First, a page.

July – Moving home!

So after two years of living down South it was time to get this Manc back in the land of gravy and flat vowels. I really miss my little flat but I’m so happy to be back home with my family just around the corner!


August – family birthday fun!

This August my Grandad turned 78 and my Uncle John turned 60. We had two lovely family meals – so much food!



September – birthday celebrations and LIN-MANUEL MIRANDA!!

Again, I couldn’t choose. September was just too good. On the 4th I had the very surreal experience of watching a Lin-Manuel Miranda show in London with Lin-Manuel Miranda sat in the row behind me (read the blog here). Then on the 10th which also happened to be my 22nd birthday, I received an onstage birthday shout-out from a genie thanks to Nathan Amzi and Trevor Dion Nicholas (read that blog here). All in all a pretty crazy month!



October -My Nanna’s 70th birthday party.

My Nanna is huge on family. Seriously, the mafia has nothing on her. There are quite a few of us on that side of the family but we never seem to be in the same place at the same time, so it was really special when everybody came together for this party. She was so happy!


November – In the Heights.

I would not have made it through the absolute shite that has been 2016 without this show – really it should pop up every month! I was struggling to come up with something for November but, as always, this show got me through the hard times and put a smile back on my face.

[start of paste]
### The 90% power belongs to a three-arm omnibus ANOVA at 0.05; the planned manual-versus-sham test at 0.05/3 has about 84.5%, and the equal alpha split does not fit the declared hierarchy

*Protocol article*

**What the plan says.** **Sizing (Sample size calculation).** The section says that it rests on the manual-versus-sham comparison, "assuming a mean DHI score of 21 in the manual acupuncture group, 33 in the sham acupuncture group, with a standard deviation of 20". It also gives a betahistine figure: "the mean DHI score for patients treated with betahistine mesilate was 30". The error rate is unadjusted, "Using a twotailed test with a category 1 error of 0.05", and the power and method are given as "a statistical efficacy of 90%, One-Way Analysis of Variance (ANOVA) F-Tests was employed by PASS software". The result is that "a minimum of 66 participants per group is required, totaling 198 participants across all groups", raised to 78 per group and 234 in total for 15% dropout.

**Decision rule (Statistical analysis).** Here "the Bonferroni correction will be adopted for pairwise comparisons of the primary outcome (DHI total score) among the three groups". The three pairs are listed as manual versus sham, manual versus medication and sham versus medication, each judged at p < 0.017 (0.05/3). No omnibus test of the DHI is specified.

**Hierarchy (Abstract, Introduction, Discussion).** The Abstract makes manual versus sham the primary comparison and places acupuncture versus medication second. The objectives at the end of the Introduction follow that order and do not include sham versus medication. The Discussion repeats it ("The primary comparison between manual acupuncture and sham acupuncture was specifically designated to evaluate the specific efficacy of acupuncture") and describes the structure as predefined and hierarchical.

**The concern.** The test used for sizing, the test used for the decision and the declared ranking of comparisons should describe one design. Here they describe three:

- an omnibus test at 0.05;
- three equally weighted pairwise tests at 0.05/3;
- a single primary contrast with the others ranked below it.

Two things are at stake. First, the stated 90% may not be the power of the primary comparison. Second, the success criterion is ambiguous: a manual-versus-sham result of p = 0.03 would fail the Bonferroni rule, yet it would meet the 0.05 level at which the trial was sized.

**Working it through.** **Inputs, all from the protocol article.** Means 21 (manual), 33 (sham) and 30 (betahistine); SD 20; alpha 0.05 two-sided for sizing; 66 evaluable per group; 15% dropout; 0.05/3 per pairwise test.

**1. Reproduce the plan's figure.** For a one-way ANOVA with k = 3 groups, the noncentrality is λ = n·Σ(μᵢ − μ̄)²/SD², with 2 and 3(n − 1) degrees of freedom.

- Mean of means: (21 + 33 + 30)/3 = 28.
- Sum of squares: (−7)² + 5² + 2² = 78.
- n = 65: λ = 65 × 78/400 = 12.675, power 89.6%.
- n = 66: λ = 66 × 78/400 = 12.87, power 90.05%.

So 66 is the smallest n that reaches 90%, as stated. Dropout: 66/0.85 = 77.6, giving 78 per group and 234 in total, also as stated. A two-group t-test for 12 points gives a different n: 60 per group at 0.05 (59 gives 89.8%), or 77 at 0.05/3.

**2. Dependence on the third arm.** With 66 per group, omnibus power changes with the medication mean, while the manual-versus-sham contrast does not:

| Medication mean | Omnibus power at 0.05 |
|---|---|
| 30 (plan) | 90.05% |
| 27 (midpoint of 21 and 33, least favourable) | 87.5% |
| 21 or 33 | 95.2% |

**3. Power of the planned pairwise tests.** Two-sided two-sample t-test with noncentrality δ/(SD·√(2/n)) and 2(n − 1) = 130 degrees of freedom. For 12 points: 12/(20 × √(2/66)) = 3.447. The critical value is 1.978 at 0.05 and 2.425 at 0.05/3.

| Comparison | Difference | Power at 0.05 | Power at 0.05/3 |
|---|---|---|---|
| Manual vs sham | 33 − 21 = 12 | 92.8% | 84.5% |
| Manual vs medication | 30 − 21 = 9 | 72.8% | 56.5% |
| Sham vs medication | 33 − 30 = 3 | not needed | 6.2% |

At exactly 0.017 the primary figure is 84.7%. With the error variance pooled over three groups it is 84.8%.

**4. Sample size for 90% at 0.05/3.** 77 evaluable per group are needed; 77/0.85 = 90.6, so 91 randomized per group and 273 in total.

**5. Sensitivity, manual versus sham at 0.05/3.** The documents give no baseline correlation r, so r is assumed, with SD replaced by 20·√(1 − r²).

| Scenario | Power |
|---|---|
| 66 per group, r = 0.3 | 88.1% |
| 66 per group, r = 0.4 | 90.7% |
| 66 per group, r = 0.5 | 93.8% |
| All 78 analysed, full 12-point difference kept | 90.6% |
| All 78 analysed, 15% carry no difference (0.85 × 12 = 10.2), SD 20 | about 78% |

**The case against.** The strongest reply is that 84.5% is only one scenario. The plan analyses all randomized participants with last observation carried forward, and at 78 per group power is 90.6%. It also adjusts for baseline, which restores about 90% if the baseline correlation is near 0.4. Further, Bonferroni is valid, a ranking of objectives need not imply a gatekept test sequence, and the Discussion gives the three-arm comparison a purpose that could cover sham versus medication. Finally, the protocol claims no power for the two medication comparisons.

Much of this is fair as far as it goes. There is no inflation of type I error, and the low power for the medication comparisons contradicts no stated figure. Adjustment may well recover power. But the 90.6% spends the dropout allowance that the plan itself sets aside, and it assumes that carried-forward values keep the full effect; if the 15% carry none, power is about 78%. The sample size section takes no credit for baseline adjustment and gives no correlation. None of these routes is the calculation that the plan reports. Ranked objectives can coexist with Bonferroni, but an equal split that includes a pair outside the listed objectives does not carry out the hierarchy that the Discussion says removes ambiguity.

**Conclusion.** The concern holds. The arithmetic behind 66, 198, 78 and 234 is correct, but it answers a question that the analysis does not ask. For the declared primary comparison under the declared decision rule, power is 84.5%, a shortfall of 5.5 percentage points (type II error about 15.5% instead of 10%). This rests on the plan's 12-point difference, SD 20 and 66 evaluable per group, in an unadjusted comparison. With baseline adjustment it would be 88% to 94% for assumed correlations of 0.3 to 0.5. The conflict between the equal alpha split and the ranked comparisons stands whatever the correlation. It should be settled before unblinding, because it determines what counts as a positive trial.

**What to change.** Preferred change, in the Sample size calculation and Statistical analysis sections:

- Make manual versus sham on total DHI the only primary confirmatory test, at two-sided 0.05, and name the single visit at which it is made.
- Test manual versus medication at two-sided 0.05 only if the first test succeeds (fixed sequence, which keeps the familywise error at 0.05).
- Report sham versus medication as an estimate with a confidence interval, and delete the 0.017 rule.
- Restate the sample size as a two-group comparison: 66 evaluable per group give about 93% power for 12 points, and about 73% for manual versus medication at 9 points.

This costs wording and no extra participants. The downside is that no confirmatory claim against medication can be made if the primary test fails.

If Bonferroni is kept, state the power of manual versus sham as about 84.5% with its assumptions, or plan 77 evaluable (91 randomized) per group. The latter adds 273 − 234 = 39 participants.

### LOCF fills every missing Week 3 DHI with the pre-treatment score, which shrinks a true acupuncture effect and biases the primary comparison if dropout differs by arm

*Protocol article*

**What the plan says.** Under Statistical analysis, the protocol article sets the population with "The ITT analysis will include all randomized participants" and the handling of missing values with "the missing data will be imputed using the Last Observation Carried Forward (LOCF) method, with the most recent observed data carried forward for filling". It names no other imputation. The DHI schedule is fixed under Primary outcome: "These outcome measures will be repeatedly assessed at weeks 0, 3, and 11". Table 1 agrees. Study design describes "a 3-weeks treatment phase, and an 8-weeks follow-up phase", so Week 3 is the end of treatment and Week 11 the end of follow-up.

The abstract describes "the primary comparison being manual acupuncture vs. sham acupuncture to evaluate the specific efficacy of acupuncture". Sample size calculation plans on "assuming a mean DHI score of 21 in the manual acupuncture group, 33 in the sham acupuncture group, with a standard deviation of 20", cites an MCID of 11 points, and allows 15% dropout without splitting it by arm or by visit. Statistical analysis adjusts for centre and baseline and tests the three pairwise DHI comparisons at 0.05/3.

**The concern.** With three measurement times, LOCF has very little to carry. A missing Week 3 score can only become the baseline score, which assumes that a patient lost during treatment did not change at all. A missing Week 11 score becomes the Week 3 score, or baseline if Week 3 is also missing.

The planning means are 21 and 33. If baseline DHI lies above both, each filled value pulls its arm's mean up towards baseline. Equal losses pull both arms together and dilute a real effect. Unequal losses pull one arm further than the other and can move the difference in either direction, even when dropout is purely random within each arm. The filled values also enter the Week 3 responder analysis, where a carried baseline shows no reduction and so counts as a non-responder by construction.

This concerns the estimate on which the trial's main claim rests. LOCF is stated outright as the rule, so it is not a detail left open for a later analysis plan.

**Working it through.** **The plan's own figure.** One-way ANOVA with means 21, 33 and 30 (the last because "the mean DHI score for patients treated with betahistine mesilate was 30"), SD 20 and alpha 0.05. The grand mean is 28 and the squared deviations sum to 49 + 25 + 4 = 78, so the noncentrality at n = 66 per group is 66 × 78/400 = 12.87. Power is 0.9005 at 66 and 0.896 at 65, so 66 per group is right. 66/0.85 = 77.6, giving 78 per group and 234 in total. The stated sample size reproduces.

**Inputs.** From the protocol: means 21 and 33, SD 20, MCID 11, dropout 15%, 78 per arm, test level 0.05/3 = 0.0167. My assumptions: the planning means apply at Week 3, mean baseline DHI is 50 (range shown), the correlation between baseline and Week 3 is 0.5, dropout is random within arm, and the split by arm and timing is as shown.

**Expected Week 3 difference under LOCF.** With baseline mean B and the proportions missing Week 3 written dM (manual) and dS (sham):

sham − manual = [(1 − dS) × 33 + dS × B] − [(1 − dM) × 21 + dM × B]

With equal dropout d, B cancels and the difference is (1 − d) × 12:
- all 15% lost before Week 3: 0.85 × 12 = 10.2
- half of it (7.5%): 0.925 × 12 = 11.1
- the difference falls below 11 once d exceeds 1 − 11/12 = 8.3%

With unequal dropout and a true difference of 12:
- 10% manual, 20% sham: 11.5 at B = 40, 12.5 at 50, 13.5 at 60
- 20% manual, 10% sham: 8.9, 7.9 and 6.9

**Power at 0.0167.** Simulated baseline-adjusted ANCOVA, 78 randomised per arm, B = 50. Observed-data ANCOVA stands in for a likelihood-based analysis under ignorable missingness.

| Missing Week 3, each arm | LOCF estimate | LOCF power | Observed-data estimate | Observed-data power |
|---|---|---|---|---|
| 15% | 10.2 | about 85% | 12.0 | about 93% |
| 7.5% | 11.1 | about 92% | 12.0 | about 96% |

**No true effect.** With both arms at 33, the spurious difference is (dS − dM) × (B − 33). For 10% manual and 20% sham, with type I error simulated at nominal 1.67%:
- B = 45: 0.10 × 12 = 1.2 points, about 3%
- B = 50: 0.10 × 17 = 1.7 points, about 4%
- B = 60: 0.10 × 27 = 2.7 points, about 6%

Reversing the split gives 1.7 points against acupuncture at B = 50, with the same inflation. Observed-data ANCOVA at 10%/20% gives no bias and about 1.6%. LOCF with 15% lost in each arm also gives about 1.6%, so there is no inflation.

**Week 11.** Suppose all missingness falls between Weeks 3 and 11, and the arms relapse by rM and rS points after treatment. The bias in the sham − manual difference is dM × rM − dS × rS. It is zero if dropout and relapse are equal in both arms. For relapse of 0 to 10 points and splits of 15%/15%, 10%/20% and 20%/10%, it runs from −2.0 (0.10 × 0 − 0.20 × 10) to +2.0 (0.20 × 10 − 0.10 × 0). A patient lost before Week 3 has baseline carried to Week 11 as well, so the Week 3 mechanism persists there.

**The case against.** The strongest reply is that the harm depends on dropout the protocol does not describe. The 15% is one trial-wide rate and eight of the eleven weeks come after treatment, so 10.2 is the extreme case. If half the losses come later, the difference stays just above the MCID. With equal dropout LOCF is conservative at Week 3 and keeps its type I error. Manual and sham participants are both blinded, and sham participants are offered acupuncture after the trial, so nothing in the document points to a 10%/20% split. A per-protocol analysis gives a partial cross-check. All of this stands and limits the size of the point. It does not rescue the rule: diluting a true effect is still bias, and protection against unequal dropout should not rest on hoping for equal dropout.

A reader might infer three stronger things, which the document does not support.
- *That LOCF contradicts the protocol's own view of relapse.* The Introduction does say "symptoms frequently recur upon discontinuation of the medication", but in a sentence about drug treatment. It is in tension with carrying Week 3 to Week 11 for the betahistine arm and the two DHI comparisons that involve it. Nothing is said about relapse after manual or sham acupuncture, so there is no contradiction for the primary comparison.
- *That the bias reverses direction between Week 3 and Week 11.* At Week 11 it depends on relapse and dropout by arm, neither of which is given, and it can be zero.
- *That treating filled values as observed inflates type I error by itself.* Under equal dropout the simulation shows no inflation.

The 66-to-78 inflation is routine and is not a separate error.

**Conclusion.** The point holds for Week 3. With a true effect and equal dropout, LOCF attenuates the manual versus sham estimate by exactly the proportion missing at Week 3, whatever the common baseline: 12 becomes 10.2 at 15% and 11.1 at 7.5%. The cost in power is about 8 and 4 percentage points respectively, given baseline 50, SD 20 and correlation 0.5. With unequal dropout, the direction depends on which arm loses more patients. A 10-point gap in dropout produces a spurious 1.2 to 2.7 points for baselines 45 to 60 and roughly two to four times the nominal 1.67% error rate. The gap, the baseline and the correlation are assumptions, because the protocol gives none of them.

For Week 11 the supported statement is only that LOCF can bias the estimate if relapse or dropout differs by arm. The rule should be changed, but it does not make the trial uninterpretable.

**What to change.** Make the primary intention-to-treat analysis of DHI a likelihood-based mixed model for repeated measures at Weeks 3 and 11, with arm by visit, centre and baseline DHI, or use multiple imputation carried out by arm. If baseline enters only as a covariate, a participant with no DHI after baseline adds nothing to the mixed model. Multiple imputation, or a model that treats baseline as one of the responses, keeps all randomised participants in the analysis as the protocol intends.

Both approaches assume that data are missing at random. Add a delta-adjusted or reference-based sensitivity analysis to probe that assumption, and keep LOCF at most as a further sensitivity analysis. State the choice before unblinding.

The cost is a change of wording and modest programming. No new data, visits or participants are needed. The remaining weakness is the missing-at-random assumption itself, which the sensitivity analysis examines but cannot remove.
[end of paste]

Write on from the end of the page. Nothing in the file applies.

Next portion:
December – moving out!

It was a long, hard and frustrating process but on the 1st of December myself and my best friend from high school signed a tenancy agreement for our lovely new house. We’re still settling in and there are a few teething problems (the boiler dying and leaving us with no heating/hot water TWICE being one of them) but it’s a new adventure and we’re both really excited to spend our first Christmas living together as strong, independent women 😉


Thank you for taking the time to read this post and I really do recommend that you write your own – it’s done me good to see that maybe the year wasn’t as bad as I thought.

“Happiness can be found even in the darkest of times, if one only remembers to turn on the light.” – Albus Dumbledore.



In the Heights – 18-20/09/2016

This latest trip was a birthday present from my Dad (thank you!) and I was determined to make the most of four whole days in London. My original plan was to see Kinky Boots, the new cast of In the Heights, Rachel Tucker in Wicked and then a cheeky In the Heights matinee before my train home… but when does anything ever go to plan?!